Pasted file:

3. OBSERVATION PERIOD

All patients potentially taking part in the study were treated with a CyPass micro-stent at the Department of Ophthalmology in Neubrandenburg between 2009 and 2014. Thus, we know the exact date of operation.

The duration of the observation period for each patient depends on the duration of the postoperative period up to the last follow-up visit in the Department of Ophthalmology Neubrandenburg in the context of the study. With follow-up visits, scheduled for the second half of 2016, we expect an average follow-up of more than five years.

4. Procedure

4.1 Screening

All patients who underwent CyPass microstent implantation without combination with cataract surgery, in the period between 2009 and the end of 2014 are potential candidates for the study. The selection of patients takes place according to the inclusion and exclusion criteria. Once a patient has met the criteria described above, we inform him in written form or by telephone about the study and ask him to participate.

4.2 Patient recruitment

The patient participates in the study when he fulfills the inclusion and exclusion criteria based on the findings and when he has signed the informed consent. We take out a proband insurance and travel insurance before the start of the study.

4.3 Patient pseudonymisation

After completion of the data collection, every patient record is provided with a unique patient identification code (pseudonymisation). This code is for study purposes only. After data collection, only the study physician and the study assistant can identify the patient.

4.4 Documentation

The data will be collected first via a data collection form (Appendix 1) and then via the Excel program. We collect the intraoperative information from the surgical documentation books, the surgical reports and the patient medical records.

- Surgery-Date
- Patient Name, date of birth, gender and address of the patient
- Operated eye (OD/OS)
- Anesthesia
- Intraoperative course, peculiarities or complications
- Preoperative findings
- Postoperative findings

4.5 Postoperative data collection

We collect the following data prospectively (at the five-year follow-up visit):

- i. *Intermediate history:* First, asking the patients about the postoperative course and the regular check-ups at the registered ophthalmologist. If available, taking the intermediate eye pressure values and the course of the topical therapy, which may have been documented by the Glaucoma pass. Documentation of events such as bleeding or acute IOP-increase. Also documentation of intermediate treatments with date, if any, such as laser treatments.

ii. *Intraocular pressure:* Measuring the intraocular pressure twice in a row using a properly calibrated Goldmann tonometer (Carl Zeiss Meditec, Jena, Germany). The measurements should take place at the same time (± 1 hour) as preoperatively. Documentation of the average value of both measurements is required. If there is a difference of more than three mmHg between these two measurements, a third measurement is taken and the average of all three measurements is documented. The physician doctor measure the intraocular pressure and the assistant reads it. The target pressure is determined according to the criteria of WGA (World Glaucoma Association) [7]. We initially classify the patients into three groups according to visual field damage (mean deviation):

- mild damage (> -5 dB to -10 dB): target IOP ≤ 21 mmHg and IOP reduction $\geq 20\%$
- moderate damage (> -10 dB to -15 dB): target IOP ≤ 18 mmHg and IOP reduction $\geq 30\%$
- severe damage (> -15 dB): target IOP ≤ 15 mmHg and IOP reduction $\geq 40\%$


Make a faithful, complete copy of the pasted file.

3. OBSERVATION PERIOD

All patients potentially taking part in the study were treated with a CyPass micro-stent at the Department of Ophthalmology in Neubrandenburg between 2009 and 2014. Thus, we know the exact date of operation.

The duration of the observation period for each patient depends on the duration of the postoperative period up to the last follow-up visit in the Department of Ophthalmology Neubrandenburg in the context of the study. With follow-up visits, scheduled for the second half of 2016, we expect an average follow-up of more than five years.

4. Procedure

4.1 Screening

All patients who underwent CyPass microstent implantation without combination with cataract surgery, in the period between 2009 and the end of 2014 are potential candidates for the study. The selection of patients takes place according to the inclusion and exclusion criteria. Once a patient has met the criteria described above, we inform him in written form or by telephone about the study and ask him to participate.

4.2 Patient recruitment

The patient participates in the study when he fulfills the inclusion and exclusion criteria based on the findings and when he has signed the informed consent. We take out a proband insurance and travel insurance before the start of the study.

4.3 Patient pseudonymisation

After completion of the data collection, every patient record is provided with a unique patient identification code (pseudonymisation). This code is for study purposes only. After data collection, only the study physician and the study assistant can identify the patient.

4.4 Documentation

The data will be collected first via a data collection form (Appendix 1) and then via the Excel program. We collect the intraoperative information from the surgical documentation books, the surgical reports and the patient medical records.

- Surgery-Date
- Patient Name, date of birth, gender and address of the patient
- Operated eye (OD/OS)
- Anesthesia
- Intraoperative course, peculiarities or complications
- Preoperative findings
- Postoperative findings

4.5 Postoperative data collection

We collect the following data prospectively (at the five-year follow-up visit):

- i. *Intermediate history:* First, asking the patients about the postoperative course and the regular check-ups at the registered ophthalmologist. If available, taking the intermediate eye pressure values and the course of the topical therapy, which may have been documented by the Glaucoma pass. Documentation of events such as bleeding or acute IOP-increase. Also documentation of intermediate treatments with date, if any, such as laser treatments.

ii. *Intraocular pressure:* Measuring the intraocular pressure twice in a row using a properly calibrated Goldmann tonometer (Carl Zeiss Meditec, Jena, Germany). The measurements should take place at the same time (± 1 hour) as preoperatively. Documentation of the average value of both measurements is required. If there is a difference of more than three mmHg between these two measurements, a third measurement is taken and the average of all three measurements is documented. The physician doctor measure the intraocular pressure and the assistant reads it. The target pressure is determined according to the criteria of WGA (World Glaucoma Association) [7]. We initially classify the patients into three groups according to visual field damage (mean deviation):

- mild damage (> -5 dB to -10 dB): target IOP ≤ 21 mmHg and IOP reduction $\geq 20\%$
- moderate damage (> -10 dB to -15 dB): target IOP ≤ 18 mmHg and IOP reduction $\geq 30\%$
- severe damage (> -15 dB): target IOP ≤ 15 mmHg and IOP reduction $\geq 40\%$